She is Stella. I taught her in class-seven when I still thought chalk and whips would settle my bills (God forgive me). She may have forgotten the nonsense I used to sing and cane her buttocks for, but at least the manners are still there (God pay me NOW). She should be in high school now. Perhaps she will join next year if her results come without cases of cheating. I’m not sure even – they said she sat her exam this year.
You will later tell me how your wallet was snatched from you in a vehicle. You were getting the conductor his coins. Being a good citizen. But because you are new in this jungle, and you don’t understand the rules, you raised the thing high up and someone opened the window even wider.
Then things happened.
You first felt the slap slamming your face. And when you opened your eyes, everyone was looking at you for the cry you had made. And it took you eternities to realise the conductor was still standing beside you, hand outstretched. I don’t want to know how the story ended. You are a man anyway.
We shall walk again onto the main street and the buses will come hooting. We haven’t killed anyone. I tell you to hold your phone inside your pocket. This place is that place, and history never apologises for repeating itself. Then we shall cross the street to the other side and you will thank your heavens that you were not knocked down by that motorbike fool.
You will see men peeing on the walls. A man with a glue bottle up his nose and a sack on his back will be there. His hand will be outstretched. I will not immediately tell you that he is called Timo, and that he begs and rapes and steals depending on the day. By now you are already scared of the jungle that is supposed to be your home, and so when we take the last bend and I open my door, the woman beating her husband next room adds too little salt to your fright.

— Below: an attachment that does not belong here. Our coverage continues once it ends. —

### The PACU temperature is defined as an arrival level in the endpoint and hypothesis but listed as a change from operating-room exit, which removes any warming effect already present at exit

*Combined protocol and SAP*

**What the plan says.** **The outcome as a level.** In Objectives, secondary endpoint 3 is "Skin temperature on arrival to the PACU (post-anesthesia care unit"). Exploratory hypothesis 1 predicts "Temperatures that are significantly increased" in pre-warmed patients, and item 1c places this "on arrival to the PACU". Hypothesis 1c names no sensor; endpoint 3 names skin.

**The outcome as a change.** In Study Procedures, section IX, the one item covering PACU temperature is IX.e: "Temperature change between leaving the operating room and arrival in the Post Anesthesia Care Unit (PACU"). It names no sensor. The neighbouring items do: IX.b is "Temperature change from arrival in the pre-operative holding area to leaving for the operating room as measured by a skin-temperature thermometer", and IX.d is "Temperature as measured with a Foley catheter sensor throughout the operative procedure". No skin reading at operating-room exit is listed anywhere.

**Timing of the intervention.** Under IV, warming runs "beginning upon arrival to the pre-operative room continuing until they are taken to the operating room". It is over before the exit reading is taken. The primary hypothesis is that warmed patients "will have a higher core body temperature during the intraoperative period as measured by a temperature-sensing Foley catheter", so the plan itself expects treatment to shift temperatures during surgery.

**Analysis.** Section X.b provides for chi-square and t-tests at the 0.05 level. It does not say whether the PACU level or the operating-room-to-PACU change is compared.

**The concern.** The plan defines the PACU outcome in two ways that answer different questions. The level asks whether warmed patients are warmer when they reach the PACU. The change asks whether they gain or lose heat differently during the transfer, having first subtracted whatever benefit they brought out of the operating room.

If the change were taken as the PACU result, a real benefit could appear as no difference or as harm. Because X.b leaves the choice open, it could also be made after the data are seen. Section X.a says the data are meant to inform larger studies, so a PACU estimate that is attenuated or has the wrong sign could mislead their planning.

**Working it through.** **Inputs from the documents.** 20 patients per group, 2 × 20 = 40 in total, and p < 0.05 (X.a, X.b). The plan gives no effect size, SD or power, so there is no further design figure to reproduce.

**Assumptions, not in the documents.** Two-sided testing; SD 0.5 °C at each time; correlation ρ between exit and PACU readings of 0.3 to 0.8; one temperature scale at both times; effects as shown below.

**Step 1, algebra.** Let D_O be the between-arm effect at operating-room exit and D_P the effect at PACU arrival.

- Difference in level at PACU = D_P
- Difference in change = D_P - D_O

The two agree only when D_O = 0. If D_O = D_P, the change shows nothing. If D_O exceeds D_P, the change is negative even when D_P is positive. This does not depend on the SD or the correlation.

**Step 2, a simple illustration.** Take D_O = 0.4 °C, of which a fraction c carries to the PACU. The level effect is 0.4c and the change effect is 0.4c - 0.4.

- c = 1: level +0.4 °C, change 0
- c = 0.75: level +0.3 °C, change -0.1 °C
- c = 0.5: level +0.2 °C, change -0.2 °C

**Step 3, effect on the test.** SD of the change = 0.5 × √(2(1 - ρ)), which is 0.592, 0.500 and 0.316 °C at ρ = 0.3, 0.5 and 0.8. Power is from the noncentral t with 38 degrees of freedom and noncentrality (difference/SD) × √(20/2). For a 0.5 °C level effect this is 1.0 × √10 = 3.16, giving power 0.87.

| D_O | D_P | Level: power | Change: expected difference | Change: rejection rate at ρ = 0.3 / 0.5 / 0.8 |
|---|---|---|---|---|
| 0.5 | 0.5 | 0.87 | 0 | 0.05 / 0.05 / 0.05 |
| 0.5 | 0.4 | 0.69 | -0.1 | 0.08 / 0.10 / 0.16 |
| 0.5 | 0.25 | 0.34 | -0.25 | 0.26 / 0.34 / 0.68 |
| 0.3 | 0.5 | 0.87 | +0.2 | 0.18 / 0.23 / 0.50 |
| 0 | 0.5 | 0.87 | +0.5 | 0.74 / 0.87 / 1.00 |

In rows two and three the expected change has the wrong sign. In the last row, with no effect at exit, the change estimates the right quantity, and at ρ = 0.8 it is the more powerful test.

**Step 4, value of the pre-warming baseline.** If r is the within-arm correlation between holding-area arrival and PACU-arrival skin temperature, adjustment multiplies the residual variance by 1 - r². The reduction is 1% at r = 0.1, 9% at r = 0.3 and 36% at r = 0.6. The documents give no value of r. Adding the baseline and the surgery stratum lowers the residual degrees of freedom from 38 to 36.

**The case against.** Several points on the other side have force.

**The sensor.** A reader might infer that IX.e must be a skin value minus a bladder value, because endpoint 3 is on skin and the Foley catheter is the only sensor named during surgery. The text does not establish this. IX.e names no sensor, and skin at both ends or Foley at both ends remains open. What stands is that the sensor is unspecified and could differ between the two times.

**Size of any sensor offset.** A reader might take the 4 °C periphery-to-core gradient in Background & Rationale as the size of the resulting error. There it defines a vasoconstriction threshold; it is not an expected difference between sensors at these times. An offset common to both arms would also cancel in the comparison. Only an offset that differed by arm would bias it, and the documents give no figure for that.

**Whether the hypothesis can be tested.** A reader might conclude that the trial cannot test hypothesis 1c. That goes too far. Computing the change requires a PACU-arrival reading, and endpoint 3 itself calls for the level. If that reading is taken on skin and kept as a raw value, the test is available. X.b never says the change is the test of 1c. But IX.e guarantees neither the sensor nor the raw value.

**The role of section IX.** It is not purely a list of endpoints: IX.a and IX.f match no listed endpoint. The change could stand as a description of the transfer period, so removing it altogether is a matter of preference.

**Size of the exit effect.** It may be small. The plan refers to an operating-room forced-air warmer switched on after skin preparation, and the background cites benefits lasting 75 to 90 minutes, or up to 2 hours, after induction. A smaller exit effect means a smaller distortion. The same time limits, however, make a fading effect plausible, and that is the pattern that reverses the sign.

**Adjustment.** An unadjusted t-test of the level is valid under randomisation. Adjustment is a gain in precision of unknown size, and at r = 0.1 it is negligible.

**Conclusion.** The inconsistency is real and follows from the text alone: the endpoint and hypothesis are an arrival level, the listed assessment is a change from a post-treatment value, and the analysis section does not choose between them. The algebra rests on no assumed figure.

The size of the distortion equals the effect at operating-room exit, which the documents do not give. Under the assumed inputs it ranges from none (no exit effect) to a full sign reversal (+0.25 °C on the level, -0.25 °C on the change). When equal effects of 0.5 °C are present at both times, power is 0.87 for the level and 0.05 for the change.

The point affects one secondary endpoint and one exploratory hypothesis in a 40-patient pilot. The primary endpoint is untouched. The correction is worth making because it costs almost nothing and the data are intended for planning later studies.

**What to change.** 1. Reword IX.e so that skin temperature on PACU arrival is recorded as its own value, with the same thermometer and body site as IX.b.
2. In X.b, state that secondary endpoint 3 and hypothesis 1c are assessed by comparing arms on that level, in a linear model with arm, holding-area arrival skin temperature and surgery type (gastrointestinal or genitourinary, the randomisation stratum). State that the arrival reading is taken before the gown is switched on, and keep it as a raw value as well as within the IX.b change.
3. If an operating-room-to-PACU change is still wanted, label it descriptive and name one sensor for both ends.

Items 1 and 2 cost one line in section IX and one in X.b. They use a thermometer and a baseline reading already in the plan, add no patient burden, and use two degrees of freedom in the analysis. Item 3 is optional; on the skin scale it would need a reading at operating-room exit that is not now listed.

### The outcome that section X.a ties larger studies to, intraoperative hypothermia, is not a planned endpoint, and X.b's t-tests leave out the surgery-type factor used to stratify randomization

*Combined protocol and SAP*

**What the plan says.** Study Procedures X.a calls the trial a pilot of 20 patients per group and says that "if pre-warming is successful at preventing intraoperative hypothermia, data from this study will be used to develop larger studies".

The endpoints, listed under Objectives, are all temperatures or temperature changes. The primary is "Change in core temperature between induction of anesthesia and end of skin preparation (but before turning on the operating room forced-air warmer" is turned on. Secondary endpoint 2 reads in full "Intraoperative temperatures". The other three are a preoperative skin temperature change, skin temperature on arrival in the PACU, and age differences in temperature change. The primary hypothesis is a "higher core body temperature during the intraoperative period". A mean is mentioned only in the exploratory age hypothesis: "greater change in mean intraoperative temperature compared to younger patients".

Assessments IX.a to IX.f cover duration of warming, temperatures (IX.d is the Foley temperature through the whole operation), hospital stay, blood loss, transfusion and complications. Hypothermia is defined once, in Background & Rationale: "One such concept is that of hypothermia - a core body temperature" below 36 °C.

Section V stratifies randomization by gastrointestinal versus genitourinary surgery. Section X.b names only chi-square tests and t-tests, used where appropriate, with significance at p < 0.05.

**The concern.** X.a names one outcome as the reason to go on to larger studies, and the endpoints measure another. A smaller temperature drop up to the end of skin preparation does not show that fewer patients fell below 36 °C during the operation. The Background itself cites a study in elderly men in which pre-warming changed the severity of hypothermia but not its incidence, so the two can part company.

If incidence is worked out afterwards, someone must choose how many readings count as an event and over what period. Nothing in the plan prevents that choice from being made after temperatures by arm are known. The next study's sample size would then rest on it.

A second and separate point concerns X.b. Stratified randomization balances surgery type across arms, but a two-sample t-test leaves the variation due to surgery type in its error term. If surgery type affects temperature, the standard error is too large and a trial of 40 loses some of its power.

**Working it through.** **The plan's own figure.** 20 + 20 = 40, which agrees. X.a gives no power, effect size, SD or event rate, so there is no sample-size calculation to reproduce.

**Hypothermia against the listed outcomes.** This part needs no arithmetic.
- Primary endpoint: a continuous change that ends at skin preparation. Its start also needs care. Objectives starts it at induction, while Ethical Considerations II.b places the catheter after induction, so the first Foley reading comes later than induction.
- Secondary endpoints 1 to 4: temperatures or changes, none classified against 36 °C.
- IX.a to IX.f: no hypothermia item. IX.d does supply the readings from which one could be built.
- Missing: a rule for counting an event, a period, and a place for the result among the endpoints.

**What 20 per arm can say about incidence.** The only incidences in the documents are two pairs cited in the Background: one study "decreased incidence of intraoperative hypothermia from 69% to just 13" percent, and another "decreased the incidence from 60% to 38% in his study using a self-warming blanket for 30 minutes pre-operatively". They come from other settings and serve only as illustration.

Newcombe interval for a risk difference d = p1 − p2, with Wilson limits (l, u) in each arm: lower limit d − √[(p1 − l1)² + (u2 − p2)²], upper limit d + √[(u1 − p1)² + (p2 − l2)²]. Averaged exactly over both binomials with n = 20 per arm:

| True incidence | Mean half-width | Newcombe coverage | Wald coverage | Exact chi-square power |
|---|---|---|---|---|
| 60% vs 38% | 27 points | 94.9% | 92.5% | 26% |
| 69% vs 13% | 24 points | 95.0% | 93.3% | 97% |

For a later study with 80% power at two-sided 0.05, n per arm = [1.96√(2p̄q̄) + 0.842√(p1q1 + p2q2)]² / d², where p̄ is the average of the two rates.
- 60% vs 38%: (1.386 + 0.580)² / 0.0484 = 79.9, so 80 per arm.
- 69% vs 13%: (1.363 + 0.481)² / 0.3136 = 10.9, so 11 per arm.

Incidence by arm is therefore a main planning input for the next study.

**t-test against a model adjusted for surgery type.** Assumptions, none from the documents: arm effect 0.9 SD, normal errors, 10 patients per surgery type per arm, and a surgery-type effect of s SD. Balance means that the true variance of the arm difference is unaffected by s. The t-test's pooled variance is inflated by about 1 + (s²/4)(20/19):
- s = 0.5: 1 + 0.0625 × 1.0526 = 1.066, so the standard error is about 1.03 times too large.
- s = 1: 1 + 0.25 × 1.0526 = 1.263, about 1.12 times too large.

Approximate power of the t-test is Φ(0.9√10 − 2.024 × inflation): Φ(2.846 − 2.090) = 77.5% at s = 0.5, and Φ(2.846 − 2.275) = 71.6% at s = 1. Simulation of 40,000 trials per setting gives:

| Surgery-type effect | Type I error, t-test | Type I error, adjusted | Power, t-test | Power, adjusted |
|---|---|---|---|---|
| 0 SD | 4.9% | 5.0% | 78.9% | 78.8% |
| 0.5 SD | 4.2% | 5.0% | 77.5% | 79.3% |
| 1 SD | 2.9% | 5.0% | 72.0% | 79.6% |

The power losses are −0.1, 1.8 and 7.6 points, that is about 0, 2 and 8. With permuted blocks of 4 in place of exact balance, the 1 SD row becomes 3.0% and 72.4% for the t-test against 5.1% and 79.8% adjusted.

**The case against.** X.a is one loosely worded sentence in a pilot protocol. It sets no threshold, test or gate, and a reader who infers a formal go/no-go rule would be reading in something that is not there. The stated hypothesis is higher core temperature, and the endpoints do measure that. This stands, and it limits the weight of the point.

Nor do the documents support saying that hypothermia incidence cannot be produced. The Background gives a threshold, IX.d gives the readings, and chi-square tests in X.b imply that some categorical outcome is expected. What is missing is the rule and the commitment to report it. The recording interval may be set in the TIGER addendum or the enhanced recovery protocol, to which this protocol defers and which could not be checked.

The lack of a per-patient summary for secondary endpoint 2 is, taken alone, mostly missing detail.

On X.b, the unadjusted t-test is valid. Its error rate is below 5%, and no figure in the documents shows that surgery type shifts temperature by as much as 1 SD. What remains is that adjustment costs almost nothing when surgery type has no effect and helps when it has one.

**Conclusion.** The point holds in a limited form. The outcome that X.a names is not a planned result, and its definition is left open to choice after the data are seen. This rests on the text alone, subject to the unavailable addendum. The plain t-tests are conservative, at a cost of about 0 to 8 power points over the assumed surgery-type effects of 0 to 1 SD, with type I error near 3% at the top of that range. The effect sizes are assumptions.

I rummage in the dark and get the matchbox. The first three sticks get wasted. Finally one accepts and I light the candle. A rat quickly finds refuge. There is no electricity. There is the smell of stale moisture and kerosene and wealth to welcome us. Then I show you where the washrooms are. Two weeks we have no water, so I tell you what to expect should you want to go to the bush. But you say you are in fact full of shit and you rush there. Then come back immediately. I smile. You ask me if we have any public toilets around. I tell you they were washed by the last floods. Others are in town. How far is here from town? Not very far. Two hours walking, my cousin. You keep quiet, then sigh.
I will narrate to you how the man next door is beaten every day by the wife. Nobody understands how he manages to cope with the beating. Nigger has been being beaten since before the Beijing Conference. Maybe he holds onto it hoping things will work out one day. During the day he looks like one who once had good looks as a young man. But today he is 56, and will be turning 79 next year. His face is folded, his eyes are empty. Never greets us. We tried from the start. Smiling and lighting up the moment. Along the way we gave up. Figured out we were bad guys. We left him. Serves him right. He was a tax collector, I think that’s why I pray he gets more whacking. But even without praying, Paulina is one who never beats a husband halfway.
When people say I have overstayed my welcome in the bachelors’ club I laugh at them. But when I am alone I say they are not very wrong. Only that I fear fate may bring me a Nazi like Paulina.
Sometimes I meet nice young couples and jealousy plays easy to catch. Sometimes I pass by the man in the pair and stretch myself just to see I also fit in the tall, dark, handsome madness. I think I am tall. Darkness can come when I stop bathing. And I am the most handsome South of the Sahara. So why am I still single?
I was once a noble idea. A pilot. A doctor with white clothes and clean hair. Along the way the world pulled everything away. Neighbours, witches, girls everyone. A tax collector. A policeman. So much so that things no longer fitted together.
Every person in Kayole was once a noble idea.
The guy next door. The girls in the alley. The man with glue. Those are shattered dreams. Shattered by a corrupt thief in government. An irresponsible father. A foolish teacher. You. I.
We all have a hand.